NOGALES, Sonora - Police south of the border are focusing extra sets of "eyes" on neighborhood parks, streets and schools in an effort to keep the peace and shake the city's drug-violence image.
Monitored surveillance cameras are helping police catch nuisance behavior before it escalates and helping deter troublemakers from certain areas, officials said.
Recently, police official Alberto Ibarra spotted a group of people smoking marijuana in a park as he monitored the cameras.
In less than five minutes, a patrol car was dispatched and an arrest was made.
The goal is to install at least 300 cameras around the city by 2010, said Police Chief Juan Manuel Portillo Guevara.
"We want to have a better view of the parks, schools, shopping centers, main avenues and streets and in strategic places that help us to place police where they are needed most," said Portillo Guevara.
The cameras, with a $1,500 and $2,000 price tag, are being placed in 18 parks, 66 elementary schools and 72 middle schools, according to Portillo Guevara.
Alejandro Palacios, a city spokesman, said cameras will also be installed in the downtown area to reassure tourists.
The downtown area is undergoing a makeover. Some business owners and homeowners' associations have offered to pay for the cameras and to have the police department monitor them.
"The cameras are being well-accepted by the community," said Portillo Guevara.
The new cameras will help fight drug-related crime as well, Portillo Guevara said.
"In the case there's that type of (drug) situations, we are going to have a better chance to trap them," he said. "I don't keep this information for myself; we share it with the state and federal police."
The city's main crime, he noted, is domestic violence.
The new system is monitored 24 hours a day, said police official Geovani Chaidez Tapia, who's been monitoring the system for two weeks. Authorities started installing it about a month ago.
"It's been good so far."
In spots where police have made arrests with the help of cameras, trouble has stayed away, officials said.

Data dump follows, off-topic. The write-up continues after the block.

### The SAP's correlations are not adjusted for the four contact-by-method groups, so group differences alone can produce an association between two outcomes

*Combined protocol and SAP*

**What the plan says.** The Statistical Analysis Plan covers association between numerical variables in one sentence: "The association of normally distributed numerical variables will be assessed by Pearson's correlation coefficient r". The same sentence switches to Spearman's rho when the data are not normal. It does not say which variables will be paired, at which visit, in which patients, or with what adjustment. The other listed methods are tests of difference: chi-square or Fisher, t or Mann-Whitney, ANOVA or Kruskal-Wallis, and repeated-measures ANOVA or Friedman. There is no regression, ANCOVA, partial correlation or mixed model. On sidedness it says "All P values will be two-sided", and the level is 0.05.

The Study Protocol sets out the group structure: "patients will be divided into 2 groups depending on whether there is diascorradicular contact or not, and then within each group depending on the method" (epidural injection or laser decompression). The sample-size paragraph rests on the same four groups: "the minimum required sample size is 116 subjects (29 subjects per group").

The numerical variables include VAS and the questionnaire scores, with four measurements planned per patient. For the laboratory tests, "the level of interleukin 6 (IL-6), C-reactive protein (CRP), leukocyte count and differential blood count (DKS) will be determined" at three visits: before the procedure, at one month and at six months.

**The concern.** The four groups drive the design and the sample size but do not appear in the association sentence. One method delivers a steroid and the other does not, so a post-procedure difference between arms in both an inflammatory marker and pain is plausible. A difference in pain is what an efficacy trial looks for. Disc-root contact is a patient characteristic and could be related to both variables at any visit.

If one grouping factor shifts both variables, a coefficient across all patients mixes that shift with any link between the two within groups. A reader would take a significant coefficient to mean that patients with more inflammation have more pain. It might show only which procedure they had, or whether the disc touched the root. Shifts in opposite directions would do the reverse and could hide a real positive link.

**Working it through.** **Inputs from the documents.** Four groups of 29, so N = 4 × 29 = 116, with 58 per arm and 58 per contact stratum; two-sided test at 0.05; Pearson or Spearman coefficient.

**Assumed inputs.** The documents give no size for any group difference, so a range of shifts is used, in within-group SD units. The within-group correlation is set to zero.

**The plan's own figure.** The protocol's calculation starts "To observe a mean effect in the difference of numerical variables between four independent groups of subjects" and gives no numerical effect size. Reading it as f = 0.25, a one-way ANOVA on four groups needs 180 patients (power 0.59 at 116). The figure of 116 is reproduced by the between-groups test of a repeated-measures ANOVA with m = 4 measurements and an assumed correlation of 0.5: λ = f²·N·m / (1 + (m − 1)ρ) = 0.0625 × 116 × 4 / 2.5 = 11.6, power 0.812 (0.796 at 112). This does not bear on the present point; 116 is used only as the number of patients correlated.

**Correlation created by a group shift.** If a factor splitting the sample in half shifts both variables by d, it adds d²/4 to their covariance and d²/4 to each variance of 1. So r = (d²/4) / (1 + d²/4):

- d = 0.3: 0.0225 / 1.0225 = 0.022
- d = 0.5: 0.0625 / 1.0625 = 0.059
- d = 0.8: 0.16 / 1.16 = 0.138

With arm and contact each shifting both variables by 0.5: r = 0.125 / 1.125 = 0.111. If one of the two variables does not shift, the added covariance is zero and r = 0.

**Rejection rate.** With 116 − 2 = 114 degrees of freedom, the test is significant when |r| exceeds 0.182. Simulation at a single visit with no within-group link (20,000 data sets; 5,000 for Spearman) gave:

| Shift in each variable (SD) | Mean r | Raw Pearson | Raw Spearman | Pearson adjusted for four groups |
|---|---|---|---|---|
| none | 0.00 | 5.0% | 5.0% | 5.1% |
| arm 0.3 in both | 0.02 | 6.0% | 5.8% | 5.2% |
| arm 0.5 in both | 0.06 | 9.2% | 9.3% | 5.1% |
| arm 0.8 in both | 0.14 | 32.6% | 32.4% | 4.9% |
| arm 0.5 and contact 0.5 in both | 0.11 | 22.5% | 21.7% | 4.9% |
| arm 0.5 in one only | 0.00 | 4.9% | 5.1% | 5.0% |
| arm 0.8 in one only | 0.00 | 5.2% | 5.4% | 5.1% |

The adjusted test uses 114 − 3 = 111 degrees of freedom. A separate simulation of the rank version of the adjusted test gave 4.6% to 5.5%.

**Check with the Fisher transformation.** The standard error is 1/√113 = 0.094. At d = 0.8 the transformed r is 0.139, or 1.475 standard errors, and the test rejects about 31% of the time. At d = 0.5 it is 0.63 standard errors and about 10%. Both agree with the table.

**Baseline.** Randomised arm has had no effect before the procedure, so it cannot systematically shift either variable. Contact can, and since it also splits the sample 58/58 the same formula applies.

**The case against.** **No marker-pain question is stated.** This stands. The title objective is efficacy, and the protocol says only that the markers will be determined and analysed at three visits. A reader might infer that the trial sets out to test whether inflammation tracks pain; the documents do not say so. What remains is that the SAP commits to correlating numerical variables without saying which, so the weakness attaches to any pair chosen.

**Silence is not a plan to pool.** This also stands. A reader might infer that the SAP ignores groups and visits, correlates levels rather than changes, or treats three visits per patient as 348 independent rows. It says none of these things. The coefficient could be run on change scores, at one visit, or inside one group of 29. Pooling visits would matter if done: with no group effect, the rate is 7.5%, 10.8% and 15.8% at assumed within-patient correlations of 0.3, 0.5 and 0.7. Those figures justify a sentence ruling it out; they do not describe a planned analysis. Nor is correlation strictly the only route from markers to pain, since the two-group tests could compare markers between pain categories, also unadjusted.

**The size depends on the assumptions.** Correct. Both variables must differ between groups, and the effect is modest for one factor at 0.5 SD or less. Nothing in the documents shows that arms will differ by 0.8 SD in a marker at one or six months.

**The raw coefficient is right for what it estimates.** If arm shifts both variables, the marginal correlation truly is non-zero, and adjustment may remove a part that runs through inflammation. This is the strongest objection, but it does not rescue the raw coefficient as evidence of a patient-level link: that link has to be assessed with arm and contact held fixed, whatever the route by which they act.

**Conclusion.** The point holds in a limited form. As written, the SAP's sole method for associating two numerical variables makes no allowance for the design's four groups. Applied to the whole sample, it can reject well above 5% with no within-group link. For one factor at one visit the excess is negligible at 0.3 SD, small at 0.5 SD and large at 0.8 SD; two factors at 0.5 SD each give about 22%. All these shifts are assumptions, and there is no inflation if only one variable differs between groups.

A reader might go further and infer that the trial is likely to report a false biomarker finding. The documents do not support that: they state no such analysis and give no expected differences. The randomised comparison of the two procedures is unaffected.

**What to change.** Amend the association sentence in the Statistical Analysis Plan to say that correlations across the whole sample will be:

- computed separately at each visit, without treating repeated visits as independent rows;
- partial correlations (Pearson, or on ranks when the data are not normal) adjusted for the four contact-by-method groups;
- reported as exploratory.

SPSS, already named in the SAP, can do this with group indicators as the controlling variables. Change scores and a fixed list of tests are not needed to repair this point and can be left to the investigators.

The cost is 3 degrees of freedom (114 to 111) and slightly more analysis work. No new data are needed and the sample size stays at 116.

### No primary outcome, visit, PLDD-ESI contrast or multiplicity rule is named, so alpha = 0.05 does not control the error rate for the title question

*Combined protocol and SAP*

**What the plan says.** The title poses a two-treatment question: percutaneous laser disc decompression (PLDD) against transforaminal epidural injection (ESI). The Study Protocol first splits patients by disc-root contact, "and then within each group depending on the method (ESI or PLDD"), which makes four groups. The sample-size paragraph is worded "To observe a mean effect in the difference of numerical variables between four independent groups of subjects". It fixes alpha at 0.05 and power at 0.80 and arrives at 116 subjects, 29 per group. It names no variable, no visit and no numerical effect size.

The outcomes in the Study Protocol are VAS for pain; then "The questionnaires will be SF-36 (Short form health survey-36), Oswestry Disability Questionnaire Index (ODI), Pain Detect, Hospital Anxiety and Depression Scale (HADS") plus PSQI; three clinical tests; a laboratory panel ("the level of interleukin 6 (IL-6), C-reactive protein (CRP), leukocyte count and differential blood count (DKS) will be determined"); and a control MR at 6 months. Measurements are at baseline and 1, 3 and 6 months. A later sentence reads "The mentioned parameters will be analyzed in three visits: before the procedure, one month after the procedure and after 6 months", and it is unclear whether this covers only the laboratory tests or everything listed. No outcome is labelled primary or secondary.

And that's one of the main objectives - to deter crime, said Portillo Guevara.
Four parks are already being monitored by the system, and six more cameras are scheduled to be installed this week.
The cameras are being installed by the city in federally-funded parks in densely-populated areas, city official Palacios said.
"The idea (of the parks) is to have a public space so kids are having fun," he said "Somewhere they can expend their energy."
The concept of monitored cameras is not new in town.
In 1999, the Mexican federal government ordered states to build an emergency system, similar to 911 in the U.S., to receive and respond to emergency calls. The state of Sonora has three such control centers, one of them in Nogales.
The center has 12 cameras placed along the main streets, ports of entry and the border, said Héctor Servín, with the state control center.
The city's new system is independent of the state one, but the two centers share information. Portillo Guevara said city police meet monthly with state and federal police departments.
Residents feel safer
Portillo Guevara said the new system is not invading people's privacy.
"We are telling them these cameras are for monitoring," he said. "The camera doesn't record inside homes or vehicles."
Those playing in a city park last week said they feel safer with the new system and that being watched by the cameras doesn't bother them.
"I don't care if we have a camera," said Bryan Mendoza Quintero, 12, who was playing soccer with his friends after school. "Nothing happens here; we come every day."
Kenya García Ibarra, 14, who doesn't go to the park that often, liked the notion of the cameras.
"Because if there's an accident or something, they will know who it is," she said.
Julia Cruz, 31, from a nearby neighborhood, said she feels safer visiting the park that's monitored. "It's great; if something happens, we can always go check the camera and see what happened," Cruz said.
Since the cameras were installed in Parque Las Terrazas in the Nuevo Nogales neighborhood in the southeast part of town, César Rodríguez, 9, said he's seen more police officers in the area.
José Becerra, 8, said the cameras can be a bit annoying, but he understands they are there for a good reason.
"I don't like it, but, oh well," he said.
For Nogales residents, said Palacios, it's quite a change. They are not used to having "someone" watching them. "It's going to take a while."